Mendocino County Today: Friday, Aug 5, 2016
by AVA News Service, August 5, 2016
WHISTLING PAST BANKRUPTCY — MENDOCINO COUNTY IS FISCALLY DEAD BUT WON'T DIE
by Mark Scaramella
My brother was diagnosed with terminal prostate cancer in December of 2013, the same month he had planned to retire from County employment, having achieved the grand age of 65. Hugh had a law degree and he was bilingual. Before working for the County he was an administrative law judge for welfare appeals in Sacramento in the 1980s. He had worked for the county as an eligibility worker, trainer, analyst, and hearing officer for the last 15 years of his life under a parade of mostly inept Social Services managers.
He died in July of 2014 having used up his accrued vacation, accrued sick time, and a few weeks of disability. (He made all these detailed arrangements from his sick bed with his cell phone, having been a go-to expert for government benefits most of his life.)
Hugh would have been eligible for his pension in July of 2014, but he died before he received any pension benefits, saving the the County the $17,000 annual pension he would have received for what the actuaries estimated to be at least 20 more years of life.
My brother was representative of the low end of County pensioners; not many people would begrudge him and his fellow line workers their modest pensions, much of which comes from money they paid into for years through paycheck deductions. (My brother's pension would have been larger had he worked for the county for more than the 15 years).
But there are County pensioners we might well begrudge because dozens of Mendoland's recently retired top officials and salary earners, many of them cops, are getting yearly pensions in retirement which are at least three times what most active wage earning Mendocino County residents earn.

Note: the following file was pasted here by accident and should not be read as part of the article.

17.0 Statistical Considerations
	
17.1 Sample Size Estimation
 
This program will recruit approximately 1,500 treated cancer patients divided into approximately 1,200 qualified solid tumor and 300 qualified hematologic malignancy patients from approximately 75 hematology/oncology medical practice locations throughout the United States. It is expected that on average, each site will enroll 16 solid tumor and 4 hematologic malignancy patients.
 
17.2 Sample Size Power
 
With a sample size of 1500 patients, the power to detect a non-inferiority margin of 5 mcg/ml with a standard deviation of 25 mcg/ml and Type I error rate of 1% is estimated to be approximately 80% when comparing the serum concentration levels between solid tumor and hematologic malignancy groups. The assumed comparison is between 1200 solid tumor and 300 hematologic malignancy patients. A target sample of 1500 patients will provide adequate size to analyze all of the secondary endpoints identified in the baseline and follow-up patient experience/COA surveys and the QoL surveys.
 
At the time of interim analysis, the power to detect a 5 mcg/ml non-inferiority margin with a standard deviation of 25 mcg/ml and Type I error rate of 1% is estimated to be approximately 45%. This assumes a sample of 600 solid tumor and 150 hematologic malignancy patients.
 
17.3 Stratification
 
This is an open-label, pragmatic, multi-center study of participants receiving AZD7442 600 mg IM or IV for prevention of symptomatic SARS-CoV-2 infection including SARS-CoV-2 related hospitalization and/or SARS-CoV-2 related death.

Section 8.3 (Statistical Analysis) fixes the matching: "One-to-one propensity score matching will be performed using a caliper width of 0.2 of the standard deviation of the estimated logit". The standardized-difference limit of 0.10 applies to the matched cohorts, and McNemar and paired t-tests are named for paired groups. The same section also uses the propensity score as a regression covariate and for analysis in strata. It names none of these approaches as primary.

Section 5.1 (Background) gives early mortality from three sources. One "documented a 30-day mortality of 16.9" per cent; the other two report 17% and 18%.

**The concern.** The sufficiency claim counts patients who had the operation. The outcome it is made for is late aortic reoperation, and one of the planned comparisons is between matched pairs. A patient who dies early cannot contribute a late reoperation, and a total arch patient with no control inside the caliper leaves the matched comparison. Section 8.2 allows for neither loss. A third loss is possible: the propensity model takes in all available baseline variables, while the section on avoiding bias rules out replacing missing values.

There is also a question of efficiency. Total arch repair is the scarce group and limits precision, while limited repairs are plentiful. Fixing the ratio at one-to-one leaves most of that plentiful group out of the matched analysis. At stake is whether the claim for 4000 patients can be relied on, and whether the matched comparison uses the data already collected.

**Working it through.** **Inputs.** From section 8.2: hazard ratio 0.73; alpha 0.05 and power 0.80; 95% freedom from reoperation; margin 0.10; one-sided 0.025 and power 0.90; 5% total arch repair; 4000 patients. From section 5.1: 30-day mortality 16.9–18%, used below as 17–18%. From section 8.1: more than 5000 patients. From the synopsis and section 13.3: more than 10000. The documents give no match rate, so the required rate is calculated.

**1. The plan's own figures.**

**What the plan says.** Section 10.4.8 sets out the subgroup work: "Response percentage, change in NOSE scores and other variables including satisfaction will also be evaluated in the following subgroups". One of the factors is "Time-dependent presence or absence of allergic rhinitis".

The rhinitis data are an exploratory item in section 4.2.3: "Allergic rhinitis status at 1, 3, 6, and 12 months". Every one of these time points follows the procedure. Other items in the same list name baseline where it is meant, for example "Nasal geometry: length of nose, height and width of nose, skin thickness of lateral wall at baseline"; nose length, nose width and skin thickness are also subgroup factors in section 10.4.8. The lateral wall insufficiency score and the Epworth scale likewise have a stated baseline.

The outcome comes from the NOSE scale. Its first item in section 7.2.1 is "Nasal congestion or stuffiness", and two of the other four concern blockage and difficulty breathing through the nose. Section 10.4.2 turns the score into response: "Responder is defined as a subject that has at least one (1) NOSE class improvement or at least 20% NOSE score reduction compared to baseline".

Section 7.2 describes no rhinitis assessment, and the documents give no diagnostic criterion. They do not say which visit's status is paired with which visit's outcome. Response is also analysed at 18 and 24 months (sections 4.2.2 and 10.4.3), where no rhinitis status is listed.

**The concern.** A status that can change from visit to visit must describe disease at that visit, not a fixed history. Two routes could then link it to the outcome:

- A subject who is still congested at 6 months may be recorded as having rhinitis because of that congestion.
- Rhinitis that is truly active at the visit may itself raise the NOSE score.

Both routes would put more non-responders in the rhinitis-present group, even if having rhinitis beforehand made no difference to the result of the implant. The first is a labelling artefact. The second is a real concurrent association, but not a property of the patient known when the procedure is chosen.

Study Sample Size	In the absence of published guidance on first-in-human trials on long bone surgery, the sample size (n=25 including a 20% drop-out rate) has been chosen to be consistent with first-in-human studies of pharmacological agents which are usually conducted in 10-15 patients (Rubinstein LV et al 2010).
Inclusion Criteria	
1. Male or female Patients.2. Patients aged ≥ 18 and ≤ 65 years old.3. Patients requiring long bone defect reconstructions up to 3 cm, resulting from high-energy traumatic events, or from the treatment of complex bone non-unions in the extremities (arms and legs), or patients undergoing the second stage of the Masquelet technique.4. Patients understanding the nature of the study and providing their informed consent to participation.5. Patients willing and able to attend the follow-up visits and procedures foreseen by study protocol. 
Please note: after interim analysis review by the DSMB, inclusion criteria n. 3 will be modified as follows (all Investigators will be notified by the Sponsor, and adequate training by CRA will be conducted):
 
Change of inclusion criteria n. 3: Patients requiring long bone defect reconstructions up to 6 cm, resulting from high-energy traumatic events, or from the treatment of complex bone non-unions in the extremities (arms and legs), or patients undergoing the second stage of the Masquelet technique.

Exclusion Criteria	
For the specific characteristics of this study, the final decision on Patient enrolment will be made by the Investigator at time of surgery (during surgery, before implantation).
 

- Meredith Ford (Retired Auditor): $180k.
- Tony Craver (Retired Sheriff): $133k.
- Peter Klein (Retired County Counsel): $121k.
- Dave Bengston (Retired Ag Commissioner): $118k.
- Ron Welch (Retired Sheriff’s Lieutenant): $115k.
- Don Miller (Retired Sheriff’s Lieutenant): $112k.
- Phil Pintane (Retired Sheriff’s Lieutenant): $108k
- Susan Wilson (Retired Helping Professional): $107k.
- Steve Satterwhite (Retired Sheriff’s Lieutenant): $105k.
- Bob McAlister (Retired Probation Officer): $102k.
- Dennis Huey (Retired Auditor): $102k.
- Tim Kiely (Retired Chief DA Investigator): $98k.
- Kevin Broin (Retired Sheriff’s Captain): $98k.
- Rusty Noe (Retired Sheriff’s Lieutenant): $98k.
- Budge Campbell (Retired Transportation Director): $97k.
- Steve Prochtor (Retired Assistant Director of Social Services): $96k.
- Jim Brown (Retired Chief Probation Officer): $93k.
- Marsha Wharff (Retired County Clerk): $91k.
- Tim Knudsen (Retired Treasurer): $82k.
A few other noteworthy pensions:
- Gary Hudson (Retired Undersheriff): $61k.